Travel advisory issued by Missouri Department of Health and Senior Services.
The Missouri Department for Health and Prevention is urging residents of the state of Missouri to stay at home and consider staying at home.
“As a state, we know that we have a significant number of people who are experiencing the following conditions, and we know how important it is for everyone in the community to be prepared,” said Dr. Jeff Zirkelbach, MO Health and Public Safety Director.
“We strongly encourage everyone to call 911 or contact the Missouri Department on 888-734-7200 if they are concerned about an individual who may be in danger.
For more information on these conditions, call the Missouri Emergency Services Hotline at 888.712.5500.
A map of Missouri is shown below.
Missouri has issued an emergency travel advisory for Missouri residents and visitors who may have health issues, including: a fever of 100.5 degrees or higher, cough, shortness of breath, headache, neck pain, or other symptoms.
The state has also issued an additional travel advisory to travelers in the immediate area.
Anyone who has been sickened by a virus should not travel to Missouri, and the following restrictions apply to the following: the duration of stay, how long you will stay in Missouri, the duration your travel may last, and whether you can return to Missouri.
Anyone who has contracted the virus should call Missouri Health and Community Health Services (MHCCHS) at 866-633-3665 or visit the health department’s website.
Travelers should not use public transportation and stay at least one hour away from the affected area.
Travelers with respiratory issues should call 911 and report to MHCCHS at 865-232-3201.
Missouri residents and travelers who have been tested for EV-D68 are encouraged to get tested by the Missouri Division of Public Health.
The state’s Department of Public Safety and Homeland Security has released a public health advisory for the Missouri state capital.
Residents of the city of Columbia, the metropolitan area of St. Louis and the metropolitan region of Sturgis are encouraged by this advisory to get vaccinated.
If you are in need of medical care, call 1-866-673-3247.
Residents are also encouraged to contact their local health department and the Missouri State Department of Emergency Services.
Maintaining an emergency plan is key to maintaining public health, and if you or someone you know needs emergency medical care or treatment, contact the local health departments for more information.
Traveling to Missouri for vacation or business is strongly discouraged.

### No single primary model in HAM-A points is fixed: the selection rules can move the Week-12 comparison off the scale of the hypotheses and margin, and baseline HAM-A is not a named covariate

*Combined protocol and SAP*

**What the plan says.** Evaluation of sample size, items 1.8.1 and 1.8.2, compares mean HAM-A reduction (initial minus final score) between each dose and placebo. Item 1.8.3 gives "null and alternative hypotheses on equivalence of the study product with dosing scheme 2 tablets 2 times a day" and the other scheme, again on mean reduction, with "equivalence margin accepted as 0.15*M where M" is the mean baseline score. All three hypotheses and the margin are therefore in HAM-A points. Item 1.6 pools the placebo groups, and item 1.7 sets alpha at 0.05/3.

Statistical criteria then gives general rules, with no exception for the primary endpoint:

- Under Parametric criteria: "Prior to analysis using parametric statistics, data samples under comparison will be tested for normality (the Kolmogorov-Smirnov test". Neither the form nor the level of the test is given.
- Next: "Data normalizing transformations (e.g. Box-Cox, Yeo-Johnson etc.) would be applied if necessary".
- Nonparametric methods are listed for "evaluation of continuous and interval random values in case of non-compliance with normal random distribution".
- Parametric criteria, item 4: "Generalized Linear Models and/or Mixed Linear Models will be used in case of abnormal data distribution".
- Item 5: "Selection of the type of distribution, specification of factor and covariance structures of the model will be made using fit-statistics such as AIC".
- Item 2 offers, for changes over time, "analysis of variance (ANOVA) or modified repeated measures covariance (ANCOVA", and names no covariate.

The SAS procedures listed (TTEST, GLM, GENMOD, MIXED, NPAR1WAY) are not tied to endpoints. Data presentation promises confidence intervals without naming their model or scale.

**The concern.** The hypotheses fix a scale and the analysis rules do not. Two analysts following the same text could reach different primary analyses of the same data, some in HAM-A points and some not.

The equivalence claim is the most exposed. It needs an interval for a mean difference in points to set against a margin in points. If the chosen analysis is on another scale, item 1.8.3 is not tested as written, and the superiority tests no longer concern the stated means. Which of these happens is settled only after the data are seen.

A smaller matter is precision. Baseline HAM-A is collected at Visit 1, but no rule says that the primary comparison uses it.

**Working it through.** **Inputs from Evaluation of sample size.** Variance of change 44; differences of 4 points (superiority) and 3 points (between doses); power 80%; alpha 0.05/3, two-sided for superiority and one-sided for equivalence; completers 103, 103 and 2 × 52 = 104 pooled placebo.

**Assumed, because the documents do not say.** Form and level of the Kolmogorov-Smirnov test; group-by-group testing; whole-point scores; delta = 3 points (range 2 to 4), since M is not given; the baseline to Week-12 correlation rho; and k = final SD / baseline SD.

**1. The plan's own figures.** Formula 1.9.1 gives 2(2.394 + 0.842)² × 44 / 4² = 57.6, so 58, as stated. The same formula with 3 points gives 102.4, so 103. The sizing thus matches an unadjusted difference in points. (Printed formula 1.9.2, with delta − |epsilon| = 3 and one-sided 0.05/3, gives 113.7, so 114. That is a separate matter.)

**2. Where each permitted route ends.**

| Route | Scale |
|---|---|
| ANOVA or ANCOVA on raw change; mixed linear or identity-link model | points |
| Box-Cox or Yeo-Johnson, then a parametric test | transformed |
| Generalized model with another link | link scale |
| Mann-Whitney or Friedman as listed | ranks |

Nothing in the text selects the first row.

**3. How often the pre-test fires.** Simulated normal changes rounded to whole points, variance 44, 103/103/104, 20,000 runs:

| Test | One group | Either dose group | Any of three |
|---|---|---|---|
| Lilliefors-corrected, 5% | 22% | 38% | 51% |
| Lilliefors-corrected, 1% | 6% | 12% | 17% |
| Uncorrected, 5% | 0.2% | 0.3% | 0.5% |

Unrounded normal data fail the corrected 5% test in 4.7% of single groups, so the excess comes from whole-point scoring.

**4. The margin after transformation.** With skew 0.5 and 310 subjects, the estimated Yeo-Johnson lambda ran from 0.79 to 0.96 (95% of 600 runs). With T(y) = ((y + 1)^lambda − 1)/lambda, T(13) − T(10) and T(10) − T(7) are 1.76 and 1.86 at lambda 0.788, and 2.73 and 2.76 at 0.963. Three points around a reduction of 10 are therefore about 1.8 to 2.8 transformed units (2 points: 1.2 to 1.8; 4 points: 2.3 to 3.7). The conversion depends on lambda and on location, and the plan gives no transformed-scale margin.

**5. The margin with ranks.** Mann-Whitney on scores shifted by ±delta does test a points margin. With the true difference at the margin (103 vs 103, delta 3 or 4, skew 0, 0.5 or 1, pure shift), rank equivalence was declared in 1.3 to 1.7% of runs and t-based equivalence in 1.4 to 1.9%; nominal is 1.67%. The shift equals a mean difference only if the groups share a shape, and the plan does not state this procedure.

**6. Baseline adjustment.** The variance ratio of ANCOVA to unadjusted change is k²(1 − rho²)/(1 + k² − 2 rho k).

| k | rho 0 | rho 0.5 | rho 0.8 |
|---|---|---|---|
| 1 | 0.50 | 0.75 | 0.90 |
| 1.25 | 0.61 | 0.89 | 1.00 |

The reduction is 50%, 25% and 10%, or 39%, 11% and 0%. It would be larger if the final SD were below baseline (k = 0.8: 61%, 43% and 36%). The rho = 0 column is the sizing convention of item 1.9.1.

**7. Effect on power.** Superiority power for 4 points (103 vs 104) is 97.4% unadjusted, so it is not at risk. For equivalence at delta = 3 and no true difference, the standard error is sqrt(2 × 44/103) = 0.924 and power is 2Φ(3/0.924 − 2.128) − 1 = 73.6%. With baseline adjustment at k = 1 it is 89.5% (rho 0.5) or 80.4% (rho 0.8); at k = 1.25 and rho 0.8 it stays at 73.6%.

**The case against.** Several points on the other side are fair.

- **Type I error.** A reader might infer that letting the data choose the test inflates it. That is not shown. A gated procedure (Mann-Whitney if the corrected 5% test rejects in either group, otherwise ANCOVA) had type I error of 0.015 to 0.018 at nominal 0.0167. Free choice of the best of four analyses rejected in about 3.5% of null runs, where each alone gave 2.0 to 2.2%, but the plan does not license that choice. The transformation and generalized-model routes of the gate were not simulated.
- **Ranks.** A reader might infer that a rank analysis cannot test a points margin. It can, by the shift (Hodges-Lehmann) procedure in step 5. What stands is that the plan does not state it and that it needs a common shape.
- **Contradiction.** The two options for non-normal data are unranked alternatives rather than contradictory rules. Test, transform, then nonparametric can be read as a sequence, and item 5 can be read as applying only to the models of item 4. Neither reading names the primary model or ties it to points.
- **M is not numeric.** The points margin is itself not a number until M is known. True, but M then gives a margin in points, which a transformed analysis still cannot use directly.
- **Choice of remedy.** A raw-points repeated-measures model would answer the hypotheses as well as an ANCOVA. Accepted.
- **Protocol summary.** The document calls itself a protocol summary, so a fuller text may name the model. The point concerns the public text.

The following tips may help you reduce the risk of transmission: Limit alcohol consumption, including beer and wine.
If your drink is a mix of alcoholic beverages, limit consumption to no more than four alcoholic drinks per day.
If alcohol is not available in your area, ask your hotel to add it to your hotel’s menu.
If the hotel does not have a list of available alcohol, ask the hotel manager to do so.
Limit your consumption of nonalcoholic beverages.
If they are not served at your table, ask them to bring the appropriate beverage.
Be careful when traveling on public transportation.
Check in with your destination in advance to ensure you do not exceed the limits.
Drink water if you are thirsty, especially during hot weather.
Limit the amount of liquids you consume.
Drink one or two ounces of water per day, two ounces at night and three ounces at breakfast.
Don’t drink alcohol while you are pregnant or breastfeeding.
Avoid contact with your child or pets.
The health department recommends wearing a mask during all outdoor activities and on the move.
Limit pets and other pets in your home.
Maintain a safe and healthy weight.
The state health department suggests limiting your total weight to no less than 120 pounds.
Maintaining a healthy weight, especially if you travel outside, can reduce the spread of disease and other infections.
Travel outside and in areas with a high risk of mosquito-borne diseases is encouraged.
Mature mosquitoes can carry the Zika virus, but they can also carry the flu and other viruses.
Mice, ferrets, and rats can carry Lyme disease.
Pets, cats, and small children should stay indoors and out of the home and away from people who could be contagious.
Stay away from pet food and any food items.
Be cautious when shopping online and using credit cards.
Do not use debit cards or other payment methods to pay for goods or services.